FEEDING

redwood
Posts: 111
Joined: Sun Mar 08, 2015 9:31 pm
Location: Swansea

FEEDING

Postby redwood » Fri May 22, 2015 8:01 pm

This question always pops up with new beekeepers who don't seem to know why and what we feed bees. most of the summer months bees are happy collecting nectar and storing it in the supers but if we have an absolutely dreadful summer and bees are unable to collect nectar for long periods of time then they can run out of stores rapidly and need to be fed with a mixture of 1 pint of water and 1 pound of sugar which represents the sugar content of nectar which bees can digest readily, this emergency feed mixture can also be applied in a spray bottle and administered directly onto the bees.
This frequently happens in what beekeepers call the "June gap" this is the period when all the spring flowers have gone and waiting for the summer flowers to bloom.

Winter feeding is a mixture of 1 pint of water and 2 pounds of sugar, this is a stronger mixture so bees don't need to evaporate so much water to enable them to store it. Bees need around 40 pounds of stores for them to survive the winter in a normal year, insulating a hive will reduce the consumption in a colony so less feeding is required. Emergency feeding in the winter is done with bakers fondant as this strength of sugar represents the same water contents of honey. Some beekeepers only feed fondant for winter stores.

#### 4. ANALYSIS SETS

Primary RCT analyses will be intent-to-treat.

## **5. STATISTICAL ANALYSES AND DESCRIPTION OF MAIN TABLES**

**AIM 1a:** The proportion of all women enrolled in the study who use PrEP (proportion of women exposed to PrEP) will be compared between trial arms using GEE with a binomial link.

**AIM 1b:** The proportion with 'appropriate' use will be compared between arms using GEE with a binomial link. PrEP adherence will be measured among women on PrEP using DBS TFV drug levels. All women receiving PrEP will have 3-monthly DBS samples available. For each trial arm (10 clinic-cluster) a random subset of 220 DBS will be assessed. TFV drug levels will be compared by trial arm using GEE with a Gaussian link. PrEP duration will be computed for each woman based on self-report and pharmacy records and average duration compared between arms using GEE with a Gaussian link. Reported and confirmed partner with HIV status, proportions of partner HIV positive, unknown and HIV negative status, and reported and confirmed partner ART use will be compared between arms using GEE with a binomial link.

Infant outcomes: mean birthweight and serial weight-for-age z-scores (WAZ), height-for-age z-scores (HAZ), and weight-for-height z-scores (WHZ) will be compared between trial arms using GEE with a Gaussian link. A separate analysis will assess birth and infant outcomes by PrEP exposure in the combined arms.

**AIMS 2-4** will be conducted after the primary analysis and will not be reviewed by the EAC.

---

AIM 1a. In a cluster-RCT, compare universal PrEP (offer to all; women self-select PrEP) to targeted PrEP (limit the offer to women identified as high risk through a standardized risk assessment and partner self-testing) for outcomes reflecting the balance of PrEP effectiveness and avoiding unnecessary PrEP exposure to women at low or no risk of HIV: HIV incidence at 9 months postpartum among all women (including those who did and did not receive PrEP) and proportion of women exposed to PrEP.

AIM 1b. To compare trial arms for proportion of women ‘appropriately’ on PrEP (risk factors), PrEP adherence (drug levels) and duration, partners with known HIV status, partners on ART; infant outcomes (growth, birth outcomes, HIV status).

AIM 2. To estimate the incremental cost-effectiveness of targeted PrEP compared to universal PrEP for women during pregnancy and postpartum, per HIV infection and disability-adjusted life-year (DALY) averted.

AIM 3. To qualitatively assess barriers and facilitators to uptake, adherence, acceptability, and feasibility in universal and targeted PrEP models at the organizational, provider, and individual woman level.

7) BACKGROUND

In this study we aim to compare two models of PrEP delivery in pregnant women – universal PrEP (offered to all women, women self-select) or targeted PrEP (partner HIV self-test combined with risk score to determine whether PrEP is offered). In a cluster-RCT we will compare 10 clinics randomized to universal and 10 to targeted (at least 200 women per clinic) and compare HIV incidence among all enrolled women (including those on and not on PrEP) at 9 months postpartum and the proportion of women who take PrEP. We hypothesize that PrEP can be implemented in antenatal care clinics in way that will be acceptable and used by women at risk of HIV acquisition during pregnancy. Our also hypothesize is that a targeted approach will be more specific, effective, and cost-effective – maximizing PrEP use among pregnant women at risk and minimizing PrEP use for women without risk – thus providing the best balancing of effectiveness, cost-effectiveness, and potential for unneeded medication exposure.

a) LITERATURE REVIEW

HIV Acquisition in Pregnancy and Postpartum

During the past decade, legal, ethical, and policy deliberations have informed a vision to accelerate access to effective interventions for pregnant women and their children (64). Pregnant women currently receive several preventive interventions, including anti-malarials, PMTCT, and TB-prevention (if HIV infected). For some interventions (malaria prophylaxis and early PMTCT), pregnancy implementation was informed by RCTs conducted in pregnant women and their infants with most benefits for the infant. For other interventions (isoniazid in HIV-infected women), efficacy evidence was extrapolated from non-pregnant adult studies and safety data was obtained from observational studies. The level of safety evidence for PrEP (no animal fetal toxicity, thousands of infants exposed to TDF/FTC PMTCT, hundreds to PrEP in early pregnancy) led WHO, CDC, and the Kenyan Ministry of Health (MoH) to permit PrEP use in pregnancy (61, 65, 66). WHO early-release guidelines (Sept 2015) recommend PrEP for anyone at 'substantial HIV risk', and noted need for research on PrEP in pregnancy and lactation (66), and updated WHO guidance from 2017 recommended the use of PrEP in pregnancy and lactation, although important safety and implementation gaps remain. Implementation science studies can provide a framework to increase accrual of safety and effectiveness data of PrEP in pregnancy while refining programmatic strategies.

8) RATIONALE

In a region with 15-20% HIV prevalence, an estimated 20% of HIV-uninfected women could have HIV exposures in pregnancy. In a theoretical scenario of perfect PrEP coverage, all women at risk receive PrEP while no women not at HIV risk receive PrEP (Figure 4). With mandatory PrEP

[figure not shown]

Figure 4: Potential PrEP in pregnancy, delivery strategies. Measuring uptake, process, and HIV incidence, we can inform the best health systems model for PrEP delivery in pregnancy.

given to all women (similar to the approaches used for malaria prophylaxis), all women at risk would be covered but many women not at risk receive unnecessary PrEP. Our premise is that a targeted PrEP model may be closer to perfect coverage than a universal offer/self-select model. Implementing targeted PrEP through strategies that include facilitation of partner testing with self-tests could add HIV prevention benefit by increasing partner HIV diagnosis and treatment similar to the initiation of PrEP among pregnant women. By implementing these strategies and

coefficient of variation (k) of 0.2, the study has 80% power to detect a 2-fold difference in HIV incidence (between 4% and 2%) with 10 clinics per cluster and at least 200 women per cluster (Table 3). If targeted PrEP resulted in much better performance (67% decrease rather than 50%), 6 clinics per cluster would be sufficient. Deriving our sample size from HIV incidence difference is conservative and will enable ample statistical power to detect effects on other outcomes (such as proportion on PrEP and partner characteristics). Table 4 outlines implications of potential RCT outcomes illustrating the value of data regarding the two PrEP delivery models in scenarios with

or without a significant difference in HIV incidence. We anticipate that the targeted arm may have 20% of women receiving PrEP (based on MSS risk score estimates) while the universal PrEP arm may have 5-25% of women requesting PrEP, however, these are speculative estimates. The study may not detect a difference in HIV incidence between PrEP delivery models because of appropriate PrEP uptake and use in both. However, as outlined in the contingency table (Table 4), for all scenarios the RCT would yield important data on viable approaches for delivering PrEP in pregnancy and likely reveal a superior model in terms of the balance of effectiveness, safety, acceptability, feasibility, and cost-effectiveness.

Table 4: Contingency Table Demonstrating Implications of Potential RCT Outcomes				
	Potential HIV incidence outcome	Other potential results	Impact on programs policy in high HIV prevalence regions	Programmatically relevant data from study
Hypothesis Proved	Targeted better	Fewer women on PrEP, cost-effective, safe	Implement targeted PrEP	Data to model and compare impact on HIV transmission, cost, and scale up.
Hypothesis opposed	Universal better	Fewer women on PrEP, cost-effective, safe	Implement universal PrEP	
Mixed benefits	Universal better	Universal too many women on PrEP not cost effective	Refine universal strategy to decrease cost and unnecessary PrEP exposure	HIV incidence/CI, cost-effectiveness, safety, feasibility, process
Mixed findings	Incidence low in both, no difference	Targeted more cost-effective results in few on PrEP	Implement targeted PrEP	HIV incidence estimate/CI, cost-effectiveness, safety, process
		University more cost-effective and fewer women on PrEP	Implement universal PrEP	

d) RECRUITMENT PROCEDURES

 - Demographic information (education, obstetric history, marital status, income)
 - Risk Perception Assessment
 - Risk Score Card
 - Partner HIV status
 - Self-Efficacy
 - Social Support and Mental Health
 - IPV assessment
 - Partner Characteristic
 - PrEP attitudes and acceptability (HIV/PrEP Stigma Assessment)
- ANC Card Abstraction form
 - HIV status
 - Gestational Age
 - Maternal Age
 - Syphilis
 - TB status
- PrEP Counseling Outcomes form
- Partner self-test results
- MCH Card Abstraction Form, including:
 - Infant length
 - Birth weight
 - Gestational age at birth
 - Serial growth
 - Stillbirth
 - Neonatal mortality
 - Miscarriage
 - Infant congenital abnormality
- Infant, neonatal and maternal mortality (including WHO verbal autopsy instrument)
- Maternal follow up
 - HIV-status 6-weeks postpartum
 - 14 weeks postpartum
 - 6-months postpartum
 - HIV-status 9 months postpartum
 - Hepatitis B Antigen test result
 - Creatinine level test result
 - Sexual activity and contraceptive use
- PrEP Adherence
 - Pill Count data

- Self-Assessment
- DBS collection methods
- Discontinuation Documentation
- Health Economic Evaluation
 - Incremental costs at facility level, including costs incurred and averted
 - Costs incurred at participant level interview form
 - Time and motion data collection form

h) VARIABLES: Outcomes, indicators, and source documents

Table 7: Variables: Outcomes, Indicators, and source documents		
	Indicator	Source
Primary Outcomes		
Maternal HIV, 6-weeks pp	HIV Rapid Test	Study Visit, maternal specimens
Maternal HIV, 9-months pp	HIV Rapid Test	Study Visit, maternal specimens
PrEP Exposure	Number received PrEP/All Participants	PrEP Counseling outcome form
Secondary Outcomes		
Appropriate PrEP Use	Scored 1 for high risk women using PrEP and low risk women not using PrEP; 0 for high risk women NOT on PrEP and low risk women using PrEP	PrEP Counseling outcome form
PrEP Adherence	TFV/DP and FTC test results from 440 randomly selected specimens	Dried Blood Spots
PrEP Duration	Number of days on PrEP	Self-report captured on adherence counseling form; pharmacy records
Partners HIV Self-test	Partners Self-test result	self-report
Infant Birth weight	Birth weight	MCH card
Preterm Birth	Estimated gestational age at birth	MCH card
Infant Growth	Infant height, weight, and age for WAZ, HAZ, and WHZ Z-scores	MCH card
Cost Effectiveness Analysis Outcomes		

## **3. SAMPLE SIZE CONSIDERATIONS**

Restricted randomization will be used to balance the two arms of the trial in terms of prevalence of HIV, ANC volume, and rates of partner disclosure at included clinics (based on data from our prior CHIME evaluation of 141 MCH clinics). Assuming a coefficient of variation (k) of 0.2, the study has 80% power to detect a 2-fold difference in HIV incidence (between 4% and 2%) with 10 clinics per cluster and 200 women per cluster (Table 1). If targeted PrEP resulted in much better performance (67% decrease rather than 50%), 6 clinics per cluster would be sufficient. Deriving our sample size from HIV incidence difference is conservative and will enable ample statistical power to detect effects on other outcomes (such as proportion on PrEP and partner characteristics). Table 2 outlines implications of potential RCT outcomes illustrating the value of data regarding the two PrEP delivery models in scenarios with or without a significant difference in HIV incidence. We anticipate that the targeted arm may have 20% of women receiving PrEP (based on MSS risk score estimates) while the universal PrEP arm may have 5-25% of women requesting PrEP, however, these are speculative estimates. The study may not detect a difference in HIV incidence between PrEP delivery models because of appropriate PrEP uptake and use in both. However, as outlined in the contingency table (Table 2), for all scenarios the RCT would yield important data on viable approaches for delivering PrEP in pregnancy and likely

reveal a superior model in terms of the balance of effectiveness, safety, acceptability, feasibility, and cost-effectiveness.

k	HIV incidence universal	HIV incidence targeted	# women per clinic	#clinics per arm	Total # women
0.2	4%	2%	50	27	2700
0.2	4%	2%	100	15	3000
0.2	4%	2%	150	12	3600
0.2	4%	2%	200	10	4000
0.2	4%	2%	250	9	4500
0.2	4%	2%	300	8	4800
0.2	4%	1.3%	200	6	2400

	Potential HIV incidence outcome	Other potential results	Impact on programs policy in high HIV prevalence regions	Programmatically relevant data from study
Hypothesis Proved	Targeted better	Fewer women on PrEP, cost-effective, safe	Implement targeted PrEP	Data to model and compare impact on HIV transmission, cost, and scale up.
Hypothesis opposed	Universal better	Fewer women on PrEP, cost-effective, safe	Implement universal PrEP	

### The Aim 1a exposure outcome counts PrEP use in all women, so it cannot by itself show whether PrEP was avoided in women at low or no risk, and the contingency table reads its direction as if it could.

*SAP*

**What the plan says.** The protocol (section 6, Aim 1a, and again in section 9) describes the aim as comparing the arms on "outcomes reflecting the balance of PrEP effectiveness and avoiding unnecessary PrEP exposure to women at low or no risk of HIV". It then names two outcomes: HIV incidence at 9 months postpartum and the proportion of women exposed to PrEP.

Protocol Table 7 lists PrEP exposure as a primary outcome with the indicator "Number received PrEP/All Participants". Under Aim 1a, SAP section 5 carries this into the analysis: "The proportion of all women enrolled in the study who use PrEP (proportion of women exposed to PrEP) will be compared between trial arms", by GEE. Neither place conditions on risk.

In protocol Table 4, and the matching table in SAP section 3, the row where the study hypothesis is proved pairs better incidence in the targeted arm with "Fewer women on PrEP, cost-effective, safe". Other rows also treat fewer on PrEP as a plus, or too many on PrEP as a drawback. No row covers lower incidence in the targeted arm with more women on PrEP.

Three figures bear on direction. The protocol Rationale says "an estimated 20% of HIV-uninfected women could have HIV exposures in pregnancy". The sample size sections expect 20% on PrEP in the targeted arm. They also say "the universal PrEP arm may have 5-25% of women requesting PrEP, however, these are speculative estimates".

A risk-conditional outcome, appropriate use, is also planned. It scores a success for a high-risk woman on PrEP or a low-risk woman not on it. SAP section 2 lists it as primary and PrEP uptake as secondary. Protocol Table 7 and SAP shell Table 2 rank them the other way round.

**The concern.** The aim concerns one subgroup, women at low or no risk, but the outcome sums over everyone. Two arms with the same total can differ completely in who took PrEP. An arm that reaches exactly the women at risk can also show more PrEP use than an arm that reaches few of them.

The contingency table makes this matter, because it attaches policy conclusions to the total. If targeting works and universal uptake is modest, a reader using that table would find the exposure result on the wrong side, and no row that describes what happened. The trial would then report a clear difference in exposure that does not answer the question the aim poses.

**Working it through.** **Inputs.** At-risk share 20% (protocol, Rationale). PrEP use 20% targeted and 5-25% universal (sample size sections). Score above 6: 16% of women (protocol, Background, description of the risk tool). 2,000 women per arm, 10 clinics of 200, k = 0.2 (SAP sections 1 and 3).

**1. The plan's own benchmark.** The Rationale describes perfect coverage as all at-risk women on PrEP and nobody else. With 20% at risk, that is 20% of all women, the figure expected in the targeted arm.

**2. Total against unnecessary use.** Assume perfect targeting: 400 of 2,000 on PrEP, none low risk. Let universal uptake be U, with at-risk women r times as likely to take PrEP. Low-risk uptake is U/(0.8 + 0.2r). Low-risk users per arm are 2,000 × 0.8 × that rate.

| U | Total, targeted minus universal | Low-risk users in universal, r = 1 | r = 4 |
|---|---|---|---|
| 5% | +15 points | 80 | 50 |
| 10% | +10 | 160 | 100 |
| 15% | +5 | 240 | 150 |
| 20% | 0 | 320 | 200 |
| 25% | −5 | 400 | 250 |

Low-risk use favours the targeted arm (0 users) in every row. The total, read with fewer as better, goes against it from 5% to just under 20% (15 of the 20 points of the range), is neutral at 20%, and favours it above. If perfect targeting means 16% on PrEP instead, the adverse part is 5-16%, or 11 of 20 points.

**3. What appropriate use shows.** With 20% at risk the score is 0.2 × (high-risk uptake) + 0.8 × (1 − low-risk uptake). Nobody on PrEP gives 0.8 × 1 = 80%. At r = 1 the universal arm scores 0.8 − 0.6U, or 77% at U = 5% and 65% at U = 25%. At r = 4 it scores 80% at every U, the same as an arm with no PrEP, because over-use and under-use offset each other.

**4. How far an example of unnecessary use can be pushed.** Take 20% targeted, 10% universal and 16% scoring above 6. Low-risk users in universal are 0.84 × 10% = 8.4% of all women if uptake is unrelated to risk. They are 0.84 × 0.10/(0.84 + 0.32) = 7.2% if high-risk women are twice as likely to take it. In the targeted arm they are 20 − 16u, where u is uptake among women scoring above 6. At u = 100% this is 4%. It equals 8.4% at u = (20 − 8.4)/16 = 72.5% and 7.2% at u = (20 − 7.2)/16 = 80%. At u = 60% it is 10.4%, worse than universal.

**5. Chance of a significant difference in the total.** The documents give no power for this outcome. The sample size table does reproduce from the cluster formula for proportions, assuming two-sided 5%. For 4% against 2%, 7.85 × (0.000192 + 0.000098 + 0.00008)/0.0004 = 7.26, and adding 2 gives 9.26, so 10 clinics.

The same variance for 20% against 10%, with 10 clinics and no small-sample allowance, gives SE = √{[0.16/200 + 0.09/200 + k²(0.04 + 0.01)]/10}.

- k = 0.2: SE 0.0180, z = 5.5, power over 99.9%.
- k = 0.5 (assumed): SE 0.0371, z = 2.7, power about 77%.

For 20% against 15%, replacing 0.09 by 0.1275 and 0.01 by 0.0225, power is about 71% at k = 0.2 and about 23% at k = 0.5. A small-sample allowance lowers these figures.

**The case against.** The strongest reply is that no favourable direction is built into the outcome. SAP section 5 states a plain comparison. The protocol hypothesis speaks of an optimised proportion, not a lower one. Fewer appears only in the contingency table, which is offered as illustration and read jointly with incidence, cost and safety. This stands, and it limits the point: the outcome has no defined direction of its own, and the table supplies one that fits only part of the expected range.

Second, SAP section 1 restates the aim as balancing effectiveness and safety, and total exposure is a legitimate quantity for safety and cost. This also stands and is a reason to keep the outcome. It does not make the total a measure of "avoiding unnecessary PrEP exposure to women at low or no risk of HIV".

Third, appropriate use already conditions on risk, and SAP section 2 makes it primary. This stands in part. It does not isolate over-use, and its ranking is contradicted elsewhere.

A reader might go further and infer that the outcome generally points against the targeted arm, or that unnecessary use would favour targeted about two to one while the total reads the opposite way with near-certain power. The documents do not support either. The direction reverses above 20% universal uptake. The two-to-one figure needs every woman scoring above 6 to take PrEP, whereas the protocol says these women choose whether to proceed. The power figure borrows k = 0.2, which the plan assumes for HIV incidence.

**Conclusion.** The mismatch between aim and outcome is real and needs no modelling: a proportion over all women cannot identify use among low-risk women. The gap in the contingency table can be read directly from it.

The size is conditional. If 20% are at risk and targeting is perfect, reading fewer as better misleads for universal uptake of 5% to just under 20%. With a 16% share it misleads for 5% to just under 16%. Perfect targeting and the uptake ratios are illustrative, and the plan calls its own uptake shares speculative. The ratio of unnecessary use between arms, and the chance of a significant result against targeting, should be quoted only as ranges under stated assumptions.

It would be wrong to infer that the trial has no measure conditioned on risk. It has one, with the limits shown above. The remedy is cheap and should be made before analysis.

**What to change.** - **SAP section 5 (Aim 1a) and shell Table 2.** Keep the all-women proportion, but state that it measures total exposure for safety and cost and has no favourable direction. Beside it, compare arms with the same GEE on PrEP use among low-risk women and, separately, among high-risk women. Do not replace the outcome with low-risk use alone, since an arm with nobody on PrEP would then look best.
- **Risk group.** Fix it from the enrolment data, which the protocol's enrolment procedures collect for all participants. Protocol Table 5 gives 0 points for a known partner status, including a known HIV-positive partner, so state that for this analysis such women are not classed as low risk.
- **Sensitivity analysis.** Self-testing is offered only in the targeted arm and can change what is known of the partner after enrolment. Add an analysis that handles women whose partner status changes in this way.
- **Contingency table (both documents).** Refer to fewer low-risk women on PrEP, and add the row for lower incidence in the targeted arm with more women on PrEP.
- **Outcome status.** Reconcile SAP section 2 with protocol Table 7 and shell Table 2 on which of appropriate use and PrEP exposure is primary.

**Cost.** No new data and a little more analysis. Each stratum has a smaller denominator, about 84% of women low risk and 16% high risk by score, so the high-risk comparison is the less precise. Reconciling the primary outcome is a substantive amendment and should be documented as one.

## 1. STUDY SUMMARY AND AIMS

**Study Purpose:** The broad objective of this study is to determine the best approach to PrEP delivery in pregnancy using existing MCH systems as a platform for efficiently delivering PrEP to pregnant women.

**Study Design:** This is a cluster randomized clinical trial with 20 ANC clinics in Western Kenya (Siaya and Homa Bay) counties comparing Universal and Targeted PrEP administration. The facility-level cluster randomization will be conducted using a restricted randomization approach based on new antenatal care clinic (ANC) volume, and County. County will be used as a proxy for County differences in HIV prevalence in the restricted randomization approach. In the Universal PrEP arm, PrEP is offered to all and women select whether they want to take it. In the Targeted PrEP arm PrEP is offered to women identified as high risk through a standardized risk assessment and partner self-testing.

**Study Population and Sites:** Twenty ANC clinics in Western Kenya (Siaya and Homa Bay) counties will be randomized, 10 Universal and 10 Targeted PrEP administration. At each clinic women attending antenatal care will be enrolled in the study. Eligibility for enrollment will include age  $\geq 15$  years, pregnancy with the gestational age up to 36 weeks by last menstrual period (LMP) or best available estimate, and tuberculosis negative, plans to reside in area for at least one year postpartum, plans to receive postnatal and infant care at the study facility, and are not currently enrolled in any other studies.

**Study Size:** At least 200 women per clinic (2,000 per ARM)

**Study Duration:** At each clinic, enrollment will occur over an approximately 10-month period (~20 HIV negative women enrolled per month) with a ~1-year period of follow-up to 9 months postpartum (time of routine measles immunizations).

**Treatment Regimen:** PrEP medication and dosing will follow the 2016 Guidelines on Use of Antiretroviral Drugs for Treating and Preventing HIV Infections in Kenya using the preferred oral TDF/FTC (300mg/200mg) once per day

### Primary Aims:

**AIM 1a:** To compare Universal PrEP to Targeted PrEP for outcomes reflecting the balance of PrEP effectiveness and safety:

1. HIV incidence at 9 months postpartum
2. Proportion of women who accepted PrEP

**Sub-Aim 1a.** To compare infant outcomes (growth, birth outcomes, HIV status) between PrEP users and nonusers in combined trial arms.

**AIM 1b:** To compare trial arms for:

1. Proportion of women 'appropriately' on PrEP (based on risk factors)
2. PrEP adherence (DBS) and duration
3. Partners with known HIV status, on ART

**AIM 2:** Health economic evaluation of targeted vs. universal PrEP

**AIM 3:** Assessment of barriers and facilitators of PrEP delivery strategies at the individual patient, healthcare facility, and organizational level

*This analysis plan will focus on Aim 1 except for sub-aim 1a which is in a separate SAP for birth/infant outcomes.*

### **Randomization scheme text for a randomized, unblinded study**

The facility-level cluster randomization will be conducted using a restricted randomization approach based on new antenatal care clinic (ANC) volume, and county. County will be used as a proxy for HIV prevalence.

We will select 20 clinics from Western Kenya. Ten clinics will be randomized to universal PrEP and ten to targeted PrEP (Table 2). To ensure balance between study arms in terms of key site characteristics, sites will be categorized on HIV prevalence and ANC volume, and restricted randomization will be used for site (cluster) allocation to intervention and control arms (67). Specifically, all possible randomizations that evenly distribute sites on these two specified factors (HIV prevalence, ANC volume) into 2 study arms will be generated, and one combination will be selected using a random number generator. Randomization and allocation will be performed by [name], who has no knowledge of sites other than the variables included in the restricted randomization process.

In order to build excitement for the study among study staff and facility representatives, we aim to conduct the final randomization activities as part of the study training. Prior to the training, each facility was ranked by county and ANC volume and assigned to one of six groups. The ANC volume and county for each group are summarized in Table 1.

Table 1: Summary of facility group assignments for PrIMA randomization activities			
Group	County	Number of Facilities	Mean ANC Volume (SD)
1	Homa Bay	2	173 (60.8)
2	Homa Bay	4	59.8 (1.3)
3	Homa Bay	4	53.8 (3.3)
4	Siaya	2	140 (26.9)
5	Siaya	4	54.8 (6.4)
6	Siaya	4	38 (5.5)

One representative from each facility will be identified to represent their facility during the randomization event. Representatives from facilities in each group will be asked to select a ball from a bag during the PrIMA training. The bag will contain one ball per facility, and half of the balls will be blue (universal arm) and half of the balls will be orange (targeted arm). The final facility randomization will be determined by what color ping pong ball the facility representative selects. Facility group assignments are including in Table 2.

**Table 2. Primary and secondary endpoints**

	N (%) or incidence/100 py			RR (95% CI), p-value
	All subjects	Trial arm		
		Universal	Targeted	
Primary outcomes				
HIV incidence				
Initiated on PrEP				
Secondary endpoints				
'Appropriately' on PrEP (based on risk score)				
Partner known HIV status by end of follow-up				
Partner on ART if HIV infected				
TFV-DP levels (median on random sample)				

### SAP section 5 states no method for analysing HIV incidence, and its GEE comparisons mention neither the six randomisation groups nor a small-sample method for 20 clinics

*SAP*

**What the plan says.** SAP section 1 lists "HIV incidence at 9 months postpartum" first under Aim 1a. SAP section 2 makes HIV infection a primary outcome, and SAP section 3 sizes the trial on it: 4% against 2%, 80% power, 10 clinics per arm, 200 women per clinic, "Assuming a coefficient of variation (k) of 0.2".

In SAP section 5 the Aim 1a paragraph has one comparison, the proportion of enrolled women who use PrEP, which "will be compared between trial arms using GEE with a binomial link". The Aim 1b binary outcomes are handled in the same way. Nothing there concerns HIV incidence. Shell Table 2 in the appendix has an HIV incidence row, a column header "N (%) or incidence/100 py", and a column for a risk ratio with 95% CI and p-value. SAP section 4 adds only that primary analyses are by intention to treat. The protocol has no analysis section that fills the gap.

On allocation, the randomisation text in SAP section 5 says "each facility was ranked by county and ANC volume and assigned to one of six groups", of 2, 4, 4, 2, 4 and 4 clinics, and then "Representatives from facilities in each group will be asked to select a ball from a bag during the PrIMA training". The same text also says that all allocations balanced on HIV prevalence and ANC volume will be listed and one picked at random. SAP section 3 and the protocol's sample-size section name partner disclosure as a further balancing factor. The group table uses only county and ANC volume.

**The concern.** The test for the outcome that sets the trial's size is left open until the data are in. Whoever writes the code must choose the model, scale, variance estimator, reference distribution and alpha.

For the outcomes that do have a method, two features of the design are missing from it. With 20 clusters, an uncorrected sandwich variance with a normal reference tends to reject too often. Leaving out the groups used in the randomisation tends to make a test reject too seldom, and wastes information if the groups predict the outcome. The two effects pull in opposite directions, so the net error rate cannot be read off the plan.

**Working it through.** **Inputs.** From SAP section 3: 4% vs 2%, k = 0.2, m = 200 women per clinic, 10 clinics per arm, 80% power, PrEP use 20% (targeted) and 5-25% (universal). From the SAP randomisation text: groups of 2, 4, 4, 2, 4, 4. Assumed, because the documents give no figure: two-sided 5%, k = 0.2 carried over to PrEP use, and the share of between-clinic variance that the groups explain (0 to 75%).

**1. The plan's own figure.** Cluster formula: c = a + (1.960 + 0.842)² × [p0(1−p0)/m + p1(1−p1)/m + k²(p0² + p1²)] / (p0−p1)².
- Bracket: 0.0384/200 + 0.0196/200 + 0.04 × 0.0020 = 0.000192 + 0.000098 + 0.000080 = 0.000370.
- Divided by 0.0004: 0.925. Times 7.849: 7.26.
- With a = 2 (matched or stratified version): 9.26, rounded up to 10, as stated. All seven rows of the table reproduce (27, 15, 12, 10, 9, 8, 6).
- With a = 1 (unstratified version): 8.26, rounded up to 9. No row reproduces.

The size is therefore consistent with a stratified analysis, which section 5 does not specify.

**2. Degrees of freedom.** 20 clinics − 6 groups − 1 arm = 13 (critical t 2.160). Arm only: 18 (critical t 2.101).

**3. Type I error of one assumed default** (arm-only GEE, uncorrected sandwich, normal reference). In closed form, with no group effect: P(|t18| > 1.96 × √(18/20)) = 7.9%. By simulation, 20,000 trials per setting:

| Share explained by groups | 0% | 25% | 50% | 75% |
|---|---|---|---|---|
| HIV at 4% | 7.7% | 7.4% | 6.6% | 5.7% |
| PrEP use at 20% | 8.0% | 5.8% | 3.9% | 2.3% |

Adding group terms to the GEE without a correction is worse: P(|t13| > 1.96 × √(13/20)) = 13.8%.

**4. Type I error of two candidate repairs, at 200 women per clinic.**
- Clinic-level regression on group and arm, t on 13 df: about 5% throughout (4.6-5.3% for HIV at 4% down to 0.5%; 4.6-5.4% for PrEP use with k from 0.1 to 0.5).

Spring feeding is done to encourage bees to get going but if the weather turns cold you can get a situation where there is too much brood and not enough nurse bees to take care of the brood. The timing has to be right.
Remember when inspecting your hive you should always check for stores and probably more important than finding your queen.

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